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PNR Directive: USA offers a helping hand to EU air travel surveillance and profiling efforts
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The USA has invited EU Member States to visit its National Targeting Center (NTC), which "uses several automated enforcement data processing systems that are focused on detecting and preventing terrorist access to the United States," as joint efforts between EU institutions, agencies and the Member States to implement the Passenger Name Record (PNR) Directive on the surveillance and profiling of air passengers continue. Official documentation made public here also reveals other aspects of the implementation of the Directive, such as the inclusion of customs authorities as recipients of PNR data.

The invitation from the USA is noted in the minutes (7930/17, LIMITE, pdf) of the March 2017 meeting of the Informal Working Group on PNR (IWG PNR).

The group was set up to try to ensure the smooth implementation of the EU's PNR Directive, which was finally approved by the European Parliament April 2016 and in the name of fighting terrorism and serious crime mandates the surveillance and profiling of passengers on all flights entering, leaving or within the EU.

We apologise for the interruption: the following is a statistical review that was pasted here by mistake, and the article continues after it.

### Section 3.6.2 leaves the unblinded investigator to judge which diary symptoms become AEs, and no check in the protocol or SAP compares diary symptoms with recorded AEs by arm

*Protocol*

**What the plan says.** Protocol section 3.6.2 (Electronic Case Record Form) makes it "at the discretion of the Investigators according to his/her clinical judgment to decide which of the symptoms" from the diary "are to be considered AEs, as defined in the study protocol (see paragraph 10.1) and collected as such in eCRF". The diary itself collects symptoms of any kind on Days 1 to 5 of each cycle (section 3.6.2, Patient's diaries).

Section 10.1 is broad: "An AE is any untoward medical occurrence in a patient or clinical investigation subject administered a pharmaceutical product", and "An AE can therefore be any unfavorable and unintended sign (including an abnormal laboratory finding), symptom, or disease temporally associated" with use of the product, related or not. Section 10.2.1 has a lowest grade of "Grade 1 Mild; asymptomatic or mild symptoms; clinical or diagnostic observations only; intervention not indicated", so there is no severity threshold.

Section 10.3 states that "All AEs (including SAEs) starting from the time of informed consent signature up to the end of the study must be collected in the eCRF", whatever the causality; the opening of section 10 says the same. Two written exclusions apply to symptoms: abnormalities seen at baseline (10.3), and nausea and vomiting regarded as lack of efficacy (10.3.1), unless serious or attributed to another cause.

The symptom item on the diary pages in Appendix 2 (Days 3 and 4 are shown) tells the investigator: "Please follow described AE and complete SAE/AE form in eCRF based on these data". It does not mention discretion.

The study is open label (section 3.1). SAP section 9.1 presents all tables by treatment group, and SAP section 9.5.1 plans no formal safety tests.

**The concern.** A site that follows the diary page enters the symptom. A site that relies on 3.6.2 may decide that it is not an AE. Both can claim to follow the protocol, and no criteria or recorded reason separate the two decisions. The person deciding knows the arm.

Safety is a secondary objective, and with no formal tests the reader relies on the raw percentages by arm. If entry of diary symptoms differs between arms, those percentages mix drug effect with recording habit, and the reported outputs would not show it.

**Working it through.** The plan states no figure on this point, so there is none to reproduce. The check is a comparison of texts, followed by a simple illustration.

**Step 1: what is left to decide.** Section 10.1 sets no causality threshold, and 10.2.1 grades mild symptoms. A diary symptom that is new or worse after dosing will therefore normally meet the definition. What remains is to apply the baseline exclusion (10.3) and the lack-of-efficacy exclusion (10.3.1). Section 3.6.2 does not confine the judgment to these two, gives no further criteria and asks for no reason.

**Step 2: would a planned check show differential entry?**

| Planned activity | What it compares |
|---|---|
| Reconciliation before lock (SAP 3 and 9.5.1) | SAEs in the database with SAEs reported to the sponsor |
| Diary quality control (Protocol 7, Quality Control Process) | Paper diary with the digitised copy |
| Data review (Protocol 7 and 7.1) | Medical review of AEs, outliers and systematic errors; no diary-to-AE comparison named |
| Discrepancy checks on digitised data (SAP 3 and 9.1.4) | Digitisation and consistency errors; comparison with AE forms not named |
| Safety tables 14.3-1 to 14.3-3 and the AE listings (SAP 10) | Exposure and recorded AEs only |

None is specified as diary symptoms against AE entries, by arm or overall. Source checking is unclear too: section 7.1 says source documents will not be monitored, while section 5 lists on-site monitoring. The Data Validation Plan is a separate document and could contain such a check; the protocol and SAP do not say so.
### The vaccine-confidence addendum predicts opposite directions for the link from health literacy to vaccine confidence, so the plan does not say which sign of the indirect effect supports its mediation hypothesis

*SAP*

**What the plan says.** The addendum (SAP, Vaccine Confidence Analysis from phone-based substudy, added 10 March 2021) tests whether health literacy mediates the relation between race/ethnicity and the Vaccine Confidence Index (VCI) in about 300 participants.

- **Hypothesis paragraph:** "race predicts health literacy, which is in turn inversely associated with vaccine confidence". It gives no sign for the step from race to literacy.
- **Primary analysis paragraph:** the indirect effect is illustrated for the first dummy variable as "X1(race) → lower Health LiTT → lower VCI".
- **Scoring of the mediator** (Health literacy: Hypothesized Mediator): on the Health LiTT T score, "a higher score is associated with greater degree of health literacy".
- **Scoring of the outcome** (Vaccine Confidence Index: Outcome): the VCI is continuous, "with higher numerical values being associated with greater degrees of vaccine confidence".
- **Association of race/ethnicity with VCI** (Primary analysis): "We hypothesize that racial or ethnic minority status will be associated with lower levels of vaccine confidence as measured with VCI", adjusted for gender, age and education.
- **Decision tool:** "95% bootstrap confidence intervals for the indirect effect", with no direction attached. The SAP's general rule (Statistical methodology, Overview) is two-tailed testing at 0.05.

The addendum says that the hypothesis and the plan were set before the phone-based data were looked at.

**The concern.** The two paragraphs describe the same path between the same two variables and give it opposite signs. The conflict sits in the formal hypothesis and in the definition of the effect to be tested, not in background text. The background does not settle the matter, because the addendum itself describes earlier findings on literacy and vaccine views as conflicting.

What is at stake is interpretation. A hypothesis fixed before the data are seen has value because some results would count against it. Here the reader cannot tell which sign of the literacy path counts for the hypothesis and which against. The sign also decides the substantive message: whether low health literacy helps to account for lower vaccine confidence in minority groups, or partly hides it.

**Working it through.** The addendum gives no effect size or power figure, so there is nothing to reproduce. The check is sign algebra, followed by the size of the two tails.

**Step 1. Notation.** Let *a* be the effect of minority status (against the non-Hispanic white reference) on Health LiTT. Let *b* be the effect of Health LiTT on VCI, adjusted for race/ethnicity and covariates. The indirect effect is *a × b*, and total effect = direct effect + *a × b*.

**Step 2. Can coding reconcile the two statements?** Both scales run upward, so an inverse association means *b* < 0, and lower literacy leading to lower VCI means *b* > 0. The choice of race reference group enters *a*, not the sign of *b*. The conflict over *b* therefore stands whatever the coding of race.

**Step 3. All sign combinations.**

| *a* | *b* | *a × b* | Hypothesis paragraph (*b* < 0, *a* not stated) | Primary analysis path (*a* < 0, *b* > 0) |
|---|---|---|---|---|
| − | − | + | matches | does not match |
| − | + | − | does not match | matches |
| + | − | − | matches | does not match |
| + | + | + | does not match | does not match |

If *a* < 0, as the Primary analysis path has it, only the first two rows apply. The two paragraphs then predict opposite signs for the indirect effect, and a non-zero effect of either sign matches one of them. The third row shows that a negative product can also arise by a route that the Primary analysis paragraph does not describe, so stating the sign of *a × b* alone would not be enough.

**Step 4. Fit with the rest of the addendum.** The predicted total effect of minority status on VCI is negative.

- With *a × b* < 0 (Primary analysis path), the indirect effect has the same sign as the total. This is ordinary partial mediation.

According to the minutes, the USA invited "all [Member States] to visit NTC to see good practices in working with PNR. The US wishes everyone patience and resilience, it’s complex but the benefits will show."

The US government's website on the 'Information Sharing Environment' notes that the National Targeting Center-Passenger (NTC-P):

"uses several automated enforcement data processing systems that are focused on detecting and preventing terrorist access to the United States including the Automated Targeting System-Passenger and the Intelligence Operations Framework System. These systems allow NTC-P to screen passenger manifests and related information prior to a passenger’s arrival in the United States and to respond to terrorism related alerts and provide time sensitive research and support on any issues related to international passengers and travel at and between U.S. ports of entry."

The NTC-P has a counterpart, NTC-C, that deals with cargo instead of passengers.

Minutes of the EU-USA Justice and Home Affairs Senior Officials Meeting in September 2016, published by Statewatch, record that: "The US delegation offered to assist EU Member States with PNR and PNR capabilities, and 'off the shelf technology', the Automated Targeting System."

UK leads on "operational" issues

Meanwhile, the EU's IWG PNR has spawned a number of subgroups, one of which - 'Operational' - is led by the UK and aims to:

"a) Promote and develop the operational use of PNR targeting in the EU
b) Develop common standards of capability across EU PNR targeting
c) Identify and develop best practice for PNR targeting across the EU